Northrop Grumman

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Grumman Aircraft Company was founded in 1930 by Leroy Grumman, Jake Swirbul, and three other men. Grumman developed a fighter plane with folding wings, which allowed aircraft carriers to bring significantly more fighters to the Pacific in World war II. The Grumman F6F Hellcat was especially effective against the Mitsubishi Zero. Grumman's two strengths were cutting-edge engineering design and effective management. When their naval contracts dried up, the company managed to produce the Gulfstream executive plane and the Lunar Module before being acquired by Northrop in 1994.

Swirbul devised a management style that was uncommonly successful in creating a profitable and smooth-running corporation. As competitors soon discovered, his style was easy to admire but very hard to emulate. His system wasn't hierarchical; questions did not have to go to the top of the executive pyramid to get answers. If someone saw something that had to be done, he or she did it. [[1]]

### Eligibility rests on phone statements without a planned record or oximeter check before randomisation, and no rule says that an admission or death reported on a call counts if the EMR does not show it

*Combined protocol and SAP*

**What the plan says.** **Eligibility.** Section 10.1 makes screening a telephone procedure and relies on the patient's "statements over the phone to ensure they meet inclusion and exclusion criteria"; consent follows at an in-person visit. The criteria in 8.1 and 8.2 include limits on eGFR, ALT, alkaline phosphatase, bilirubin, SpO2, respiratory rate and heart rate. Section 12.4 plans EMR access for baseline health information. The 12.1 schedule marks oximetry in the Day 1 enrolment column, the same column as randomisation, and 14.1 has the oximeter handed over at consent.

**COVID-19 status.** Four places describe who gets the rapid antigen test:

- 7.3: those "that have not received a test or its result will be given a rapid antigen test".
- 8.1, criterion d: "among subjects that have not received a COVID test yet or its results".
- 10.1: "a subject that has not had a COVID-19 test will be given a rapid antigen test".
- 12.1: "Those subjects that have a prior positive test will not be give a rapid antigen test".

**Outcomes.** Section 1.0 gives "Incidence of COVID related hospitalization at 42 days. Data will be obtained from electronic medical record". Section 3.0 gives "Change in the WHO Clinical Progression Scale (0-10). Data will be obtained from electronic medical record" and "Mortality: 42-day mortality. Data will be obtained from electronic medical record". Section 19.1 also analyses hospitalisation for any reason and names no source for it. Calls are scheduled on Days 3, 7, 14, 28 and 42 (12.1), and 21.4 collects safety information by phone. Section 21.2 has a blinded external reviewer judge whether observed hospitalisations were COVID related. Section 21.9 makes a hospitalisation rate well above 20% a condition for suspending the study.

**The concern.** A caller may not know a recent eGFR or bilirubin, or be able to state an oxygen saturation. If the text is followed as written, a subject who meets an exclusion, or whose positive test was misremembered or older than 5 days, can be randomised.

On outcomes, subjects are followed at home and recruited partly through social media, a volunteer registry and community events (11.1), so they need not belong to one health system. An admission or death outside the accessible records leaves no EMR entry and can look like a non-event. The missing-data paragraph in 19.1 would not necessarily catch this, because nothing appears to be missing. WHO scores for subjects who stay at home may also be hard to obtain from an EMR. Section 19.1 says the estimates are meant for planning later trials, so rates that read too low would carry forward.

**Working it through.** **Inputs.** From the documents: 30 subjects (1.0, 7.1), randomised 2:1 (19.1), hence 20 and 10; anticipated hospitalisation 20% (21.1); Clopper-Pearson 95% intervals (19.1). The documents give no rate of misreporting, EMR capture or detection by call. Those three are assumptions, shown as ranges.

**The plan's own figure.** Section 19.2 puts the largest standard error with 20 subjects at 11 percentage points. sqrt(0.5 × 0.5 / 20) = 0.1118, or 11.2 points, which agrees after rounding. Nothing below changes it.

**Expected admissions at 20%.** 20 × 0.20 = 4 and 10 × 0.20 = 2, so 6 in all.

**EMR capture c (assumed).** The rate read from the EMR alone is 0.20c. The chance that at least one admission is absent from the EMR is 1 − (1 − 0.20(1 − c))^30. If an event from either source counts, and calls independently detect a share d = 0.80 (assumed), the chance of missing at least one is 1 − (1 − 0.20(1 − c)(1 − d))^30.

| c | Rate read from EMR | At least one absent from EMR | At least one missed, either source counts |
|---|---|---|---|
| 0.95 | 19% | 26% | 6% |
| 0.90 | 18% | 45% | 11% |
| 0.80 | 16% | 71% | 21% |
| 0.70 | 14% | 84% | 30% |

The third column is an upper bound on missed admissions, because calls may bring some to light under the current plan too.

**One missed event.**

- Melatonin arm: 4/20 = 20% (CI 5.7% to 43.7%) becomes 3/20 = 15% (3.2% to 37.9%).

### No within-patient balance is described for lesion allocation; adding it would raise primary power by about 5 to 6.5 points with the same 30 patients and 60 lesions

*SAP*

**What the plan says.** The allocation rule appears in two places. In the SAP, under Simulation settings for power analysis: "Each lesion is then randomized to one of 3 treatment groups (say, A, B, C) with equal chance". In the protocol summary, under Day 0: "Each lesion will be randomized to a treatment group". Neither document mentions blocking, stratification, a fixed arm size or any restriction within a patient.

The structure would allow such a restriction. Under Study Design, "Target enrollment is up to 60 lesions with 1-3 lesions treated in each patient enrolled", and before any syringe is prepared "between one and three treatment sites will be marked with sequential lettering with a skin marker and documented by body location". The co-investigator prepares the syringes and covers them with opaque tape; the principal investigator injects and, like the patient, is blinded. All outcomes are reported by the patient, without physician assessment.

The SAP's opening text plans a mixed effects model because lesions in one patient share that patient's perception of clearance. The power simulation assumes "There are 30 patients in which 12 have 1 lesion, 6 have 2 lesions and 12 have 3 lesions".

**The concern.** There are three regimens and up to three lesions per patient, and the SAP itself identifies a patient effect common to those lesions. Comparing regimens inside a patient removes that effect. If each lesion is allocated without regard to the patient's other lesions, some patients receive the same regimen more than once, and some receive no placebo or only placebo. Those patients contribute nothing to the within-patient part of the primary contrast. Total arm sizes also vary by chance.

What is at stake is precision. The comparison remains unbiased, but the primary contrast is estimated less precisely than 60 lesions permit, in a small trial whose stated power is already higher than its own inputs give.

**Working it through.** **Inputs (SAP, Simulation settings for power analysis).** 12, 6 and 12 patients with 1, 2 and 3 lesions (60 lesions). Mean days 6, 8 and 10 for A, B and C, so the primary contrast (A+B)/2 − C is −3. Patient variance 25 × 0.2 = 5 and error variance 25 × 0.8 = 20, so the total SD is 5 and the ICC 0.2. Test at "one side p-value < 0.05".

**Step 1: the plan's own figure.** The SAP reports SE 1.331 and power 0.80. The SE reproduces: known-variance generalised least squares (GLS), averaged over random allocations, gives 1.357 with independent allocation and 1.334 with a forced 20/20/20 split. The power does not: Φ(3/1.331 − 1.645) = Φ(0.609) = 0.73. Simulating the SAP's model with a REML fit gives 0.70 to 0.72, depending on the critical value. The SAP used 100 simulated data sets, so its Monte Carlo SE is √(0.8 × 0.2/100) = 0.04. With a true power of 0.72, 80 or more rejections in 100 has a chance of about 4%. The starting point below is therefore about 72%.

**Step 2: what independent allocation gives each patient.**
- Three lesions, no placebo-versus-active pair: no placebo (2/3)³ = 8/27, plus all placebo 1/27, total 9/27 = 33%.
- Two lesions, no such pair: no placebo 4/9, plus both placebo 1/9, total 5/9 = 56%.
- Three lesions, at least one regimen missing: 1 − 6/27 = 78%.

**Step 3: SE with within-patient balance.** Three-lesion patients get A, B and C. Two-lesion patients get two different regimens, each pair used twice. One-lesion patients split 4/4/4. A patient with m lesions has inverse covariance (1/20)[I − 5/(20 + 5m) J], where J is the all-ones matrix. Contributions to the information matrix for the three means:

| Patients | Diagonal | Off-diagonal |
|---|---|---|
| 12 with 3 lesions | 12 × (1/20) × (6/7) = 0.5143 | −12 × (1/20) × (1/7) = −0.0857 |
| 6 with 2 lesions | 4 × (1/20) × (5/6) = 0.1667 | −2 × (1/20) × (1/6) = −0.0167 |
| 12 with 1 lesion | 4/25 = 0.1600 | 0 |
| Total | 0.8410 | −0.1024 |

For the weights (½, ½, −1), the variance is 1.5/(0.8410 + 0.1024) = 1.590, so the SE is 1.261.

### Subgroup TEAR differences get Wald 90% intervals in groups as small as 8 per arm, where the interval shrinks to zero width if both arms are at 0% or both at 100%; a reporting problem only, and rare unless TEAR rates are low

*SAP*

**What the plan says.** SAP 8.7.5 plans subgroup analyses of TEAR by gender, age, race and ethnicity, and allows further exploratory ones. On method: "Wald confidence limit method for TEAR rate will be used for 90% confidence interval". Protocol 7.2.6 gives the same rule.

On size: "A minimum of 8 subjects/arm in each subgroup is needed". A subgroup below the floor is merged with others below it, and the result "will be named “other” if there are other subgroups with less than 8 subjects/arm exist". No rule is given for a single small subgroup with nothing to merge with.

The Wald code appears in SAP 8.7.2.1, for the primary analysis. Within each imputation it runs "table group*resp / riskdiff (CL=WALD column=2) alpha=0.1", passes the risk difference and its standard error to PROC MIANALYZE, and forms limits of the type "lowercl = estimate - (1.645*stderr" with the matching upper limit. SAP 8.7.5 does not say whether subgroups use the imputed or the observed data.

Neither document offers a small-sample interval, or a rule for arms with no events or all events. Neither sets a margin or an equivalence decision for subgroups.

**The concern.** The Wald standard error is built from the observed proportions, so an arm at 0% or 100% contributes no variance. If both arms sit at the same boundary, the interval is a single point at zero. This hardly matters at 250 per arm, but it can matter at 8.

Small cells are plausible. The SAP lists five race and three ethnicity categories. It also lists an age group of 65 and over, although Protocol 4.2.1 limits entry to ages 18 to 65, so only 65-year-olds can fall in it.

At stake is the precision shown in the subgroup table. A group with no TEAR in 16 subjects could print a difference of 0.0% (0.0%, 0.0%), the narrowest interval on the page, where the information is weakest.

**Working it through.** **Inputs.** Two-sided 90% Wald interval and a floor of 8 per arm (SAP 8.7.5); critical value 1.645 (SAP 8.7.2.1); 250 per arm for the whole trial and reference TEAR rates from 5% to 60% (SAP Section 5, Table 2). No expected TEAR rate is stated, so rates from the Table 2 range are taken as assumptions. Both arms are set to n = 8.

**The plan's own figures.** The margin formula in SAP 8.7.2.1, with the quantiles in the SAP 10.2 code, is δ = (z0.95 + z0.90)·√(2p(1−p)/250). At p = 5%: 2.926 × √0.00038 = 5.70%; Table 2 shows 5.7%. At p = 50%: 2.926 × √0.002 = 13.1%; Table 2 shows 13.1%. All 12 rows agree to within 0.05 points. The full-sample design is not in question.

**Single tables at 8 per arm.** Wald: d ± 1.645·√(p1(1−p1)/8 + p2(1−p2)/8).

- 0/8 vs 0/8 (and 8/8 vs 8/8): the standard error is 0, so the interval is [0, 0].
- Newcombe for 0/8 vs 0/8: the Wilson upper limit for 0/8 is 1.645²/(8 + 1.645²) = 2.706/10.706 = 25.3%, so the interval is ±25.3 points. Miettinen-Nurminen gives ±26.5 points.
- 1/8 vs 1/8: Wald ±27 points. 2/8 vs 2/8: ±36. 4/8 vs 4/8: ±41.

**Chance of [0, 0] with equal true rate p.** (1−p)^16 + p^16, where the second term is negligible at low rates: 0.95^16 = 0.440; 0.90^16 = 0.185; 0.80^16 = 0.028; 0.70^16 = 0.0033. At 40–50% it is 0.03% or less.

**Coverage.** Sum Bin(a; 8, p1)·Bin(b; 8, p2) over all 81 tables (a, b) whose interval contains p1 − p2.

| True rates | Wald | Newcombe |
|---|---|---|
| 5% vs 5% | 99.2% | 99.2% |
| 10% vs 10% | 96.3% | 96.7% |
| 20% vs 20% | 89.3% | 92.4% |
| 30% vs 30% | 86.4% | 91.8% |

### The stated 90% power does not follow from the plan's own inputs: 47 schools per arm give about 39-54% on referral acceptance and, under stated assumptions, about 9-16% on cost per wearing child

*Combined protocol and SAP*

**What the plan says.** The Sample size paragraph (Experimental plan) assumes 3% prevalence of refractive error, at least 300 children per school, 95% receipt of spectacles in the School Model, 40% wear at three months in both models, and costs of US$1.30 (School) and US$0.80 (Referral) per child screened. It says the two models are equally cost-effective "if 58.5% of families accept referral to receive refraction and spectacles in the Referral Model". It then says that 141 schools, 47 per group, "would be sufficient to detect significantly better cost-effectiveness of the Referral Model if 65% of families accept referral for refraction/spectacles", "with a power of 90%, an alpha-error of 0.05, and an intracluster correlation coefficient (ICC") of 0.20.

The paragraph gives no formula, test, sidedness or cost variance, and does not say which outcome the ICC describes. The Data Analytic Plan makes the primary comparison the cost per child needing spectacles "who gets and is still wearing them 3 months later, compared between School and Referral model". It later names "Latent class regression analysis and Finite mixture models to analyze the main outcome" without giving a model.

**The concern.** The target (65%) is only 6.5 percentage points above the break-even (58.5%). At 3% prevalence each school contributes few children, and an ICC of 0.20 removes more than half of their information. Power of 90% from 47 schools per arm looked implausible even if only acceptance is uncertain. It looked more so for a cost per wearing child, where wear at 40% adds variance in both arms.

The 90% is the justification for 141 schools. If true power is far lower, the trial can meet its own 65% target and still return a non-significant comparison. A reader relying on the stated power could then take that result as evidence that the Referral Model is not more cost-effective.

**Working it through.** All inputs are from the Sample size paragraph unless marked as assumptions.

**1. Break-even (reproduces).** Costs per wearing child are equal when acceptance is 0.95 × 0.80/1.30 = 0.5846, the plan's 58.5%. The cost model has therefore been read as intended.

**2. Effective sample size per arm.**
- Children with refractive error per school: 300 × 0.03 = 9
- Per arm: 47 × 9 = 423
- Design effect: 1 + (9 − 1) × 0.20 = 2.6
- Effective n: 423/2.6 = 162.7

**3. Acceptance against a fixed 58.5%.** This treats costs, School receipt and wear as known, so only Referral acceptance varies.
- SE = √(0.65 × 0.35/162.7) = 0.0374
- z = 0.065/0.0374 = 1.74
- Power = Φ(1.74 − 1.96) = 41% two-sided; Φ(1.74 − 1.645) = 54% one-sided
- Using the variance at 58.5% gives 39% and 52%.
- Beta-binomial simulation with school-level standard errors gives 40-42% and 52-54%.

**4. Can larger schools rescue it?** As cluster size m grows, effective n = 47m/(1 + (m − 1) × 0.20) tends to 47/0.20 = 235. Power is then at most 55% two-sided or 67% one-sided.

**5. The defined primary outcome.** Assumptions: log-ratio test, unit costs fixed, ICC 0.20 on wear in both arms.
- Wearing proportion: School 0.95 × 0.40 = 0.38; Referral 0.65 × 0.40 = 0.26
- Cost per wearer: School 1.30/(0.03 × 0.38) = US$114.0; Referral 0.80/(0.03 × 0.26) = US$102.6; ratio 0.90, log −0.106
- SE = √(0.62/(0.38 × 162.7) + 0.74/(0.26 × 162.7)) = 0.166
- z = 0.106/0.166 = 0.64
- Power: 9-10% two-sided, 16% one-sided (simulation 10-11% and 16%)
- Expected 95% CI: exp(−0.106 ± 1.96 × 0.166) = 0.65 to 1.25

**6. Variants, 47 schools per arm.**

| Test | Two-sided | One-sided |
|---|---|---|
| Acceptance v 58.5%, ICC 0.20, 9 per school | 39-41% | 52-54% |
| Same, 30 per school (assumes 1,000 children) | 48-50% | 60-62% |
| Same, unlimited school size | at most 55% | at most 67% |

As World War II approached, Swirbul's contacts in the US Navy kept Grumman's production lines running, and his scalable management style is credited with Grumman's ability to ramp up production faster than any other company when war broke out and to maintain higher profit margins than any other aircraft company throughout the war. [2]

Grumman was the first company to produce a military aircraft with retractable landing gear, a feature which reduced air friction enough to enable the FF-I biplane to reach 198 MPH. [3]

Grumman's engineering genius and Swirbul's management expertise enabled Grumman's productivity to skyrocket during World War II:

  • In March, 1945, Grumman built a record 664 aircraft. Secretary of the Navy James Forrestal said, "In my opinion, Grumman saved Guadalcanal." F6F Hellcats once shot down 369 Japanese aircraft in a single day, and on a good day, Grumman could turn out 27 Hellcats. [4]
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